The first of a trilogy. Orphaned siblings need to take matters into their own hands when the enemy comes knocking on their adopted home world. This is where hard-bitten military veterans come from…if they can survive.



Novel: Shadowrun – Makeda Red. Adult, Science fantasy (the Matrix meets Tolkien meets Bladerunner).
An homage to Casablanca’s back story. It begins with a train heist across Europe and gets messy, complicated, and deadly in a hurry. High adventure, fun, and a bit sexy.

Short Story: Shadowrun – “Between a Corp and a Hard Place.” Adult, Science fantasy.
This one was a five part serial short story published in Gama Trade Magazine. It’s a kidnapping become willing extraction as two factions bargain with the same runner team for the same target. And, of course, nothing is what it seems to be.

Short Story: Emberwind – “Written in Red.” Co-written with John Helfers. Adult, Steampunk fantasy.
Available online, this story skims the top of the double and triple dealings that happen in the Red Market of Adriel. The question is…who controls who?

Short Story: Valdemar – “One Town at a Time.” Adult, Traditional fantasy.
For those who love the Heralds of Valdemar, sometimes it’s fun to go back to normal Heralds in the field, dealing with unexpected discoveries the best they can. One of my most upbeat Valdemar stories.



Podcast: Shadowrun – ShadowBytes. Eight episode series hosted by The Violent Life podcast.
Available online. Eight pieces of Shadowrun fiction. Three are excerpts from my novella, DocWagon 19. Five are linked flash fiction pieces that give you a glimpse into the hard life of running in the shadows. Dark and gritty.

Over all, I’m pleased. Every story was commissioned and contracted. These all came out in and around writing a novel, a novella, writing several short stories, attending multiple conventions, dealing with the death of my father, dealing with the death of a mentor, and one of my cats having surprise surgery.

 

Tags: , , , , , , , ,

Latest Releases

http://www.jenniferbrozek.com/pix/MakedaRedCover200.jpg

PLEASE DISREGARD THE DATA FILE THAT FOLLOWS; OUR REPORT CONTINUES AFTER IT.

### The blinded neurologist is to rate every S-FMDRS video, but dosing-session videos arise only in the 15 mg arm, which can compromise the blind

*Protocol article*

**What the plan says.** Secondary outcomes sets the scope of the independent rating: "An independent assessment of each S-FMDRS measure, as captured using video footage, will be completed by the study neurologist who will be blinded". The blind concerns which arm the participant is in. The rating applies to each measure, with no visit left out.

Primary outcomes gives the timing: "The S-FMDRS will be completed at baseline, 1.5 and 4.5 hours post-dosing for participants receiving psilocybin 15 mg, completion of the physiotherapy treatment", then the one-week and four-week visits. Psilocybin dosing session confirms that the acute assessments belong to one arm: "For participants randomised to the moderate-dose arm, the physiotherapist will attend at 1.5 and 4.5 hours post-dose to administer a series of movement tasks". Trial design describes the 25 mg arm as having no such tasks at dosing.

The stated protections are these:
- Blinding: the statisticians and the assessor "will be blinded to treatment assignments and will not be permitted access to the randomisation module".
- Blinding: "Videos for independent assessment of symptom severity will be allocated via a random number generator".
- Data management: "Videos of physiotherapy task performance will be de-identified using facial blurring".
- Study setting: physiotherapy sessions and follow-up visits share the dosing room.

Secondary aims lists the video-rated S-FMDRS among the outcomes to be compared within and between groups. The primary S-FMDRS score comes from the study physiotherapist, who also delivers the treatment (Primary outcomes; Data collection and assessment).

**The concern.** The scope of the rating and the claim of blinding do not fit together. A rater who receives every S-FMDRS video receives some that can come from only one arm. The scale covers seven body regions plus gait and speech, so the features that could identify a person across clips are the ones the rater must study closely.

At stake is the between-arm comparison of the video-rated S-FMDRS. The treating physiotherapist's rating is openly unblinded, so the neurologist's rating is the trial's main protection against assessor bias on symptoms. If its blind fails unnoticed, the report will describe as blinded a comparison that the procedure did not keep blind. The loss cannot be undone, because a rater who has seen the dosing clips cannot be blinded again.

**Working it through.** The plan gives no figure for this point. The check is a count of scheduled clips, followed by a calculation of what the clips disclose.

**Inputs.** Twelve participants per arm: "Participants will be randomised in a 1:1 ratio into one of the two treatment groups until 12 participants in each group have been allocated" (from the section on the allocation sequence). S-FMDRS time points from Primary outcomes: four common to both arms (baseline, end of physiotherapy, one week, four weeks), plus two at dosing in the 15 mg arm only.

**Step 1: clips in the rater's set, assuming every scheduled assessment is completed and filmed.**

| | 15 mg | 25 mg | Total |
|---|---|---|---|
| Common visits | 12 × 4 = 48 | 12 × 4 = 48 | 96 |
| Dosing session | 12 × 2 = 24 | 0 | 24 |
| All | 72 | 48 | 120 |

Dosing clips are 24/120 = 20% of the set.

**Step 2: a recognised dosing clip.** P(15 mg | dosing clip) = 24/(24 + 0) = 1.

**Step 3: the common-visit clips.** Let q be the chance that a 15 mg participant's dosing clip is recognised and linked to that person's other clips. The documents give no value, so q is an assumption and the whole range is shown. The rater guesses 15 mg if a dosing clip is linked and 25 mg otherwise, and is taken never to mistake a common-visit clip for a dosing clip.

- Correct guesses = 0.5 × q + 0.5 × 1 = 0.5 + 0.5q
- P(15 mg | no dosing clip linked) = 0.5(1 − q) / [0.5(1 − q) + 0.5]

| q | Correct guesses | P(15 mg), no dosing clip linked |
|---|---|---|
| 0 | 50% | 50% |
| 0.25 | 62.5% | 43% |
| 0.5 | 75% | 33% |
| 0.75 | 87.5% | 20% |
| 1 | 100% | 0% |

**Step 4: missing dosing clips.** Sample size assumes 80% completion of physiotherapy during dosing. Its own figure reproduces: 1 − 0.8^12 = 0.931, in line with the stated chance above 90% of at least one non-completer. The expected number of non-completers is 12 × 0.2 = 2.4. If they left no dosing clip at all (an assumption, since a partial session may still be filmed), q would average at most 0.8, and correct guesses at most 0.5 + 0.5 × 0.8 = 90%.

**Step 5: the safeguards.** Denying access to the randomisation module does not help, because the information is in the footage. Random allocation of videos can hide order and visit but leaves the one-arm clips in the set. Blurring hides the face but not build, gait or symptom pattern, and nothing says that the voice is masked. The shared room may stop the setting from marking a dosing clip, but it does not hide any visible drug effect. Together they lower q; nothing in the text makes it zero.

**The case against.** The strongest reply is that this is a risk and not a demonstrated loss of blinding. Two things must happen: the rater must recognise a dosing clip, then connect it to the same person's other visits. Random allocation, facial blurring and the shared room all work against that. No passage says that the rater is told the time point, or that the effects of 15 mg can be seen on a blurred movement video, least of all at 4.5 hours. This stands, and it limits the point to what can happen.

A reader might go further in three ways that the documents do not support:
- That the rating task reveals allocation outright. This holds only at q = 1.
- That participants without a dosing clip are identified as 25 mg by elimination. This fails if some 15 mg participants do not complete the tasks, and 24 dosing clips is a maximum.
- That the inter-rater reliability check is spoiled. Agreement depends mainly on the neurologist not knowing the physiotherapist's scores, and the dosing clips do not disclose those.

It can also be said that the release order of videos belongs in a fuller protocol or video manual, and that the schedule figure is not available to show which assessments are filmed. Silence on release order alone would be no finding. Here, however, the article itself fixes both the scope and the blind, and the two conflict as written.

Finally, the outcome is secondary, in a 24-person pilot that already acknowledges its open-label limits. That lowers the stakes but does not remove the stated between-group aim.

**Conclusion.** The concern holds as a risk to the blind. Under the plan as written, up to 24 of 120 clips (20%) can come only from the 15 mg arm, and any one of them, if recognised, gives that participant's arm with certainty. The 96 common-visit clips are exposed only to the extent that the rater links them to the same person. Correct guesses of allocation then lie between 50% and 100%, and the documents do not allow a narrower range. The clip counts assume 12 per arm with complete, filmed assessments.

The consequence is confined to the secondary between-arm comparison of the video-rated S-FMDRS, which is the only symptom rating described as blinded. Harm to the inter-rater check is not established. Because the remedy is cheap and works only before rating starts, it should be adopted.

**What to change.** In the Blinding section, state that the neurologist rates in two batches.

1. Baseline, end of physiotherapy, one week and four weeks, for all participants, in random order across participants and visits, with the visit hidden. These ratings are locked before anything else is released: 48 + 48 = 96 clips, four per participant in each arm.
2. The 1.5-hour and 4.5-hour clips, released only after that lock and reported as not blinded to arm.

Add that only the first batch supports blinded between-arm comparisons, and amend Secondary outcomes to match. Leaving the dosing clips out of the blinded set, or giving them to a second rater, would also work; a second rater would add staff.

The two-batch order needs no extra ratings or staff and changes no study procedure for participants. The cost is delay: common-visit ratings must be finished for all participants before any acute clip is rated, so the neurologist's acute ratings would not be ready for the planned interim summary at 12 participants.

Shadowrun: Makeda Red
Buy Now.

http://www.jenniferbrozek.com/pix/IronDawnCover200.jpg
BattleTech: Iron Dawn
Rogue Academy 1
Buy Now.

http://www.jenniferbrozek.com/pix/ElderGodsFrontCover200.jpg
A Secret Guide to
Fighting Elder Gods

Buy Now.


To Fight the Black Wind
Arkham Horror novella

Amazon | FFG


The Prince of Artemis V
All ages comic book

Amazon


The Nellus Academy Incident
YA Battletech
novel
Amazon | DriveThruRPG | B&N

http://www.jenniferbrozek.com/pix/Last-Days-of-Salton-Academy_200px.jpg
The Last Days of Salton Academy
YA Horror

(Out of Print)

http://www.jenniferbrozek.com/pix/NeveLetMeOmnibus200.jpg
Never Let Me
YA SF-Thriller Omnibus

Amazon | Barnes&Noble |
Permuted Press

http://www.jenniferbrozek.com/pix/NeverLetMeDieCover200.jpg
Never Let Me Die
YA SF-Thriller Novel
Amazon | B&N |
Permuted Press


Never Let Me Leave
YA SF-Thriller Novel
Amazon | B&N |
Permuted Press


Never Let Me Sleep
YA SF-Thriller Novel

Amazon | B&N |
Permuted Press


DocWagon 19
Shadowrun novella
Amazon | BattleShop
DriveThruRPG


The Karen Wilson Chronicles
More InformationBuy Now.


Apocalypse Girl Dreaming
Fiction collection
Amazon | B&N |
Evil Girlfriend Media

http://www.jenniferbrozek.com/pix/JazzAgeCthulhu200.jpg
Jazz Age Cthulhu
Amazon | B&N |
Innsmouth Free Press


Jennifer Brozek: Writerholic

Jennifer Brozek is a multi-talented, award-winning author, editor, and tie-in writer. She is the author of the Never Let Me Sleep, and The Last Days of Salton Academy, both of which were nominated for the Bram Stoker Award. Her BattleTech tie-in novel, The Nellus Academy Incident, won a Scribe Award. Her editing work has netted her a Hugo Award nomination as well as an Australian Shadows Award for Grants Pass. Jennifer’s short form work has appeared in Apex Publications, and in anthologies set in the worlds of Valdemar, Shadowrun, V-Wars, and Predator. Jennifer is also the Creative Director of Apocalypse Ink Productions, and was the managing editor of Evil Girlfriend Media and assistant editor for Apex Book Company.

Jennifer has been a freelance author, editor, tie-in writer for over ten years after leaving her high paying tech job, and she’s never been happier. She keeps a tight schedule on her writing and editing projects and somehow manages to find time to volunteer for several professional writing organizations such as SFWA, HWA, and IAMTW. She shares her husband, Jeff, with several cats and often uses him as a sounding board for her story ideas. Visit Jennifer’s worlds at jenniferbrozek.com.

"I see story ideas. All the time. They're everywhere. Just walking around like normal ideas. They don't know they're stories."